Hearthstone is finally fun again. Even when Rise of Shadows' honeymoon period inevitably wears off, I think we’ll be left with a meta that’s much more palatable than the OTK-combo-Death-Knight fiesta we endured before the Standard format rotated earlier this month. Despite still playing a decent amount in 2018, I think it's fair to say that the Year of the Raven ultimately disappointed. Between the absurd strength of the Death Knights and the juiced up hero powers of Genn Greymane and Baku The Mooneater, it felt like no matter what new cards Blizzard released, nothing could break the oppressive meta.
Thankfully, most of the worst offending cards are now gone—banished to Wild where Barnes Priest’s reign of terror will last 1,000 years. Here in the sunny uplit lands of Standard, Hearthstone is as fresh as it's ever been. Forgotten old cards are finally being rediscovered and put to use, and the tools provided by Rise of Shadows have augmented the Witchwood, Boomsday Project, and Rastakhan's Rumble sets nicely. We also haven't even seen that depressing back-to-basics Classic set regression that sometimes follows a major shakeup. Here, with the help of data from the essential HSReplay, is a snapshot of where each of the nine classes stand now.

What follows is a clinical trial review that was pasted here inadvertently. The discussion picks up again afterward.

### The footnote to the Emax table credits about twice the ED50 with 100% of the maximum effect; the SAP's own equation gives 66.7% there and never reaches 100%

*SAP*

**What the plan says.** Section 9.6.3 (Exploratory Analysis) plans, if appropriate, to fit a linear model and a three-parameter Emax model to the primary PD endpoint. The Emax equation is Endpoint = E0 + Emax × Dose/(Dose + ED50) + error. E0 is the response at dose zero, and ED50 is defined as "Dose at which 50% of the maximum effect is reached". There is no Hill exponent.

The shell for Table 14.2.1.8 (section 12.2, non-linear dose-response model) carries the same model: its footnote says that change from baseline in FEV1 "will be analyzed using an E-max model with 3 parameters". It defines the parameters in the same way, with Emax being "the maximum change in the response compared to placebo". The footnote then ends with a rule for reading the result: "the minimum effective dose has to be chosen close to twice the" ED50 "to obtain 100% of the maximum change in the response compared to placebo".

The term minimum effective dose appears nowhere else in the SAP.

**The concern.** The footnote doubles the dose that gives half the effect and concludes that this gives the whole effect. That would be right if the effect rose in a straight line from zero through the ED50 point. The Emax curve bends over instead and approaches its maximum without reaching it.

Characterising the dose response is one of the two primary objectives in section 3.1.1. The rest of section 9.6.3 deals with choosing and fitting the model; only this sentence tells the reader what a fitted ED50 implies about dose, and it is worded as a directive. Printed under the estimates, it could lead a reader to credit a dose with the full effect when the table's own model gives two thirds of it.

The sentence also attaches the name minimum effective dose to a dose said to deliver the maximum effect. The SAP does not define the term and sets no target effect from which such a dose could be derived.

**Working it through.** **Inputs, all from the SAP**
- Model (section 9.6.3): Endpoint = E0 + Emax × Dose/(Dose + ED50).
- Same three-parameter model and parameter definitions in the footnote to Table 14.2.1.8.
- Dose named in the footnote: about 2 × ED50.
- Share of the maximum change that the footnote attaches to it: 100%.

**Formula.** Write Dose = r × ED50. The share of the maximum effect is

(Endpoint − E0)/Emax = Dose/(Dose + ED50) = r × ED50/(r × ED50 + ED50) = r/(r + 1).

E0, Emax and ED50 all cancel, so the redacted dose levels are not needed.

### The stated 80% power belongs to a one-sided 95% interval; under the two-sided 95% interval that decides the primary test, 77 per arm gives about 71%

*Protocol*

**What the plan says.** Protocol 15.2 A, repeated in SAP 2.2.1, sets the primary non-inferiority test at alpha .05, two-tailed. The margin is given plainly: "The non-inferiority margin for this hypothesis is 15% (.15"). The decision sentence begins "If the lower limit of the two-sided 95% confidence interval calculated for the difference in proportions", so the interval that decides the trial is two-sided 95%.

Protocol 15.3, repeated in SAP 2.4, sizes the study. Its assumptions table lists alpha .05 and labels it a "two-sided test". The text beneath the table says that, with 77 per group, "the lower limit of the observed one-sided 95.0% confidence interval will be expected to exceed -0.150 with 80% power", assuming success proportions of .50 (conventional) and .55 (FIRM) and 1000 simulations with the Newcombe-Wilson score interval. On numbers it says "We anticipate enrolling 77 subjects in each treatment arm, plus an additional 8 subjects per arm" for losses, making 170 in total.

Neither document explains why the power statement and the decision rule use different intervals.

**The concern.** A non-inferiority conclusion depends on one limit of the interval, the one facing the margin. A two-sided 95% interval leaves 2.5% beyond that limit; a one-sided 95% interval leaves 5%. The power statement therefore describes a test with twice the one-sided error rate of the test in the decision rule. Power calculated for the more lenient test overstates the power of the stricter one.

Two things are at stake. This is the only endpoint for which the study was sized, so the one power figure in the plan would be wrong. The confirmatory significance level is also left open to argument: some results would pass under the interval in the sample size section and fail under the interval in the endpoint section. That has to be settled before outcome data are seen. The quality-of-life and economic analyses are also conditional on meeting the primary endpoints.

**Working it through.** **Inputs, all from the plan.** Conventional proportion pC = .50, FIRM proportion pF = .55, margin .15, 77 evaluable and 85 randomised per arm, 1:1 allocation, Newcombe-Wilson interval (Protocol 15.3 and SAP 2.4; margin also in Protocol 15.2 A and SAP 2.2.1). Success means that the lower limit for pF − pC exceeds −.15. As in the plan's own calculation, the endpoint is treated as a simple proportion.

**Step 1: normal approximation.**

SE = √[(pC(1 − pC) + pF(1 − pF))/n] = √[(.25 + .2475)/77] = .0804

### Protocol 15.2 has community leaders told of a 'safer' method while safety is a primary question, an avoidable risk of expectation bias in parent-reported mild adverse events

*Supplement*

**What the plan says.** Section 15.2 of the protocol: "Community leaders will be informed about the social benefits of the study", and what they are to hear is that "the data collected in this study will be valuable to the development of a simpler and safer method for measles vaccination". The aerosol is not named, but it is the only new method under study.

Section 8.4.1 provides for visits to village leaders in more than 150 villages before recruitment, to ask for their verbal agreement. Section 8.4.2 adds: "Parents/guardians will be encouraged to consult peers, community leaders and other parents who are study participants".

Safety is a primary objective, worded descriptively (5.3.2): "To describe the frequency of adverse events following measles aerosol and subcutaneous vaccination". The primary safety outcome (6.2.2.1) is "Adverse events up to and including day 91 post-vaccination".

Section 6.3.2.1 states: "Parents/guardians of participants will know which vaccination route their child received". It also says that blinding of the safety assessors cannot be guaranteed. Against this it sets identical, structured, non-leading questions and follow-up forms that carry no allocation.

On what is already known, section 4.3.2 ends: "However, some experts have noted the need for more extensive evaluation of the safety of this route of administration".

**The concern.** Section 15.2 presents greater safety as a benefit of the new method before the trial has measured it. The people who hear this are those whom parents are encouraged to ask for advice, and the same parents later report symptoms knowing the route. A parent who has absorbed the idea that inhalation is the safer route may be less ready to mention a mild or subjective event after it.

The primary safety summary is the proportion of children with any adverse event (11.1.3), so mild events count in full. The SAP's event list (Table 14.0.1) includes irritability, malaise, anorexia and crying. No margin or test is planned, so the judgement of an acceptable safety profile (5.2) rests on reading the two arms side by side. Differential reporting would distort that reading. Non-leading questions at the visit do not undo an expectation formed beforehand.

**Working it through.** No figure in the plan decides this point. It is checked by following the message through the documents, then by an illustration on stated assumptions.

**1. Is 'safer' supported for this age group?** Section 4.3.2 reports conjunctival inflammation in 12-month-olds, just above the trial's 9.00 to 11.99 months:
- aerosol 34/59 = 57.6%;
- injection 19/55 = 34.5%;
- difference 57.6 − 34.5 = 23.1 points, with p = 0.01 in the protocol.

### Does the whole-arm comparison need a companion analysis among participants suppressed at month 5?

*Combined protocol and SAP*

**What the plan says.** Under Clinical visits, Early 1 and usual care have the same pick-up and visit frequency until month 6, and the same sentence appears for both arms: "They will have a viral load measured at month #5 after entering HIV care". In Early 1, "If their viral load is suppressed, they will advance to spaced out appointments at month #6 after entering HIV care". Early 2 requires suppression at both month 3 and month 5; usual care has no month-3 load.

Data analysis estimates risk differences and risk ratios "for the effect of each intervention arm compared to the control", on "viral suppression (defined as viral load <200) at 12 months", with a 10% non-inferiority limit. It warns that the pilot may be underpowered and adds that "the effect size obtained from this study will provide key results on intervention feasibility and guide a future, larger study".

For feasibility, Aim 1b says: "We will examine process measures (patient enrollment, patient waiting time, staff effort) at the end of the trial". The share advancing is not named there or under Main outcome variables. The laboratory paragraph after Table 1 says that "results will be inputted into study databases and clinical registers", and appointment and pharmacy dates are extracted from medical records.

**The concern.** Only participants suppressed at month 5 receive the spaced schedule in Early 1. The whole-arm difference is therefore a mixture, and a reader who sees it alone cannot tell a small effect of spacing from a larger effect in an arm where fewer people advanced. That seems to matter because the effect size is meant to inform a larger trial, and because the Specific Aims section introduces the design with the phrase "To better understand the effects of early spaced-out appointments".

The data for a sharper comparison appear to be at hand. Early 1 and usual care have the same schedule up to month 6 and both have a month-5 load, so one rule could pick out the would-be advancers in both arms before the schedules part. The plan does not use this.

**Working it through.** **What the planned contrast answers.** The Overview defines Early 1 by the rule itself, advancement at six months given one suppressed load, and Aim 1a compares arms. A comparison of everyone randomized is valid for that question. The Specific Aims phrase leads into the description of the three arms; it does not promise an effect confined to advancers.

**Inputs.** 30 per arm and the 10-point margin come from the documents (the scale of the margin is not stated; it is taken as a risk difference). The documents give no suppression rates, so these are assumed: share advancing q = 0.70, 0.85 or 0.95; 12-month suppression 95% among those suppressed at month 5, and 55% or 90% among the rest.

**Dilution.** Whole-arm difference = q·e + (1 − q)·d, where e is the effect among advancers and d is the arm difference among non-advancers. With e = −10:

Druid: Tokens dominate, but don’t sleep on heal
Token Druid deckcode: AAECAZICAtaZA8mcAw5A/QL3A+YFxAbX7wLf+wL6hgO0kQPDlAPFlAPOlAPKnAPTnAMA
People had expected this spell to be too expensive for the effect, but the ability to use the buff twice thanks to the Twinspell keyword has proved incredibly powerful.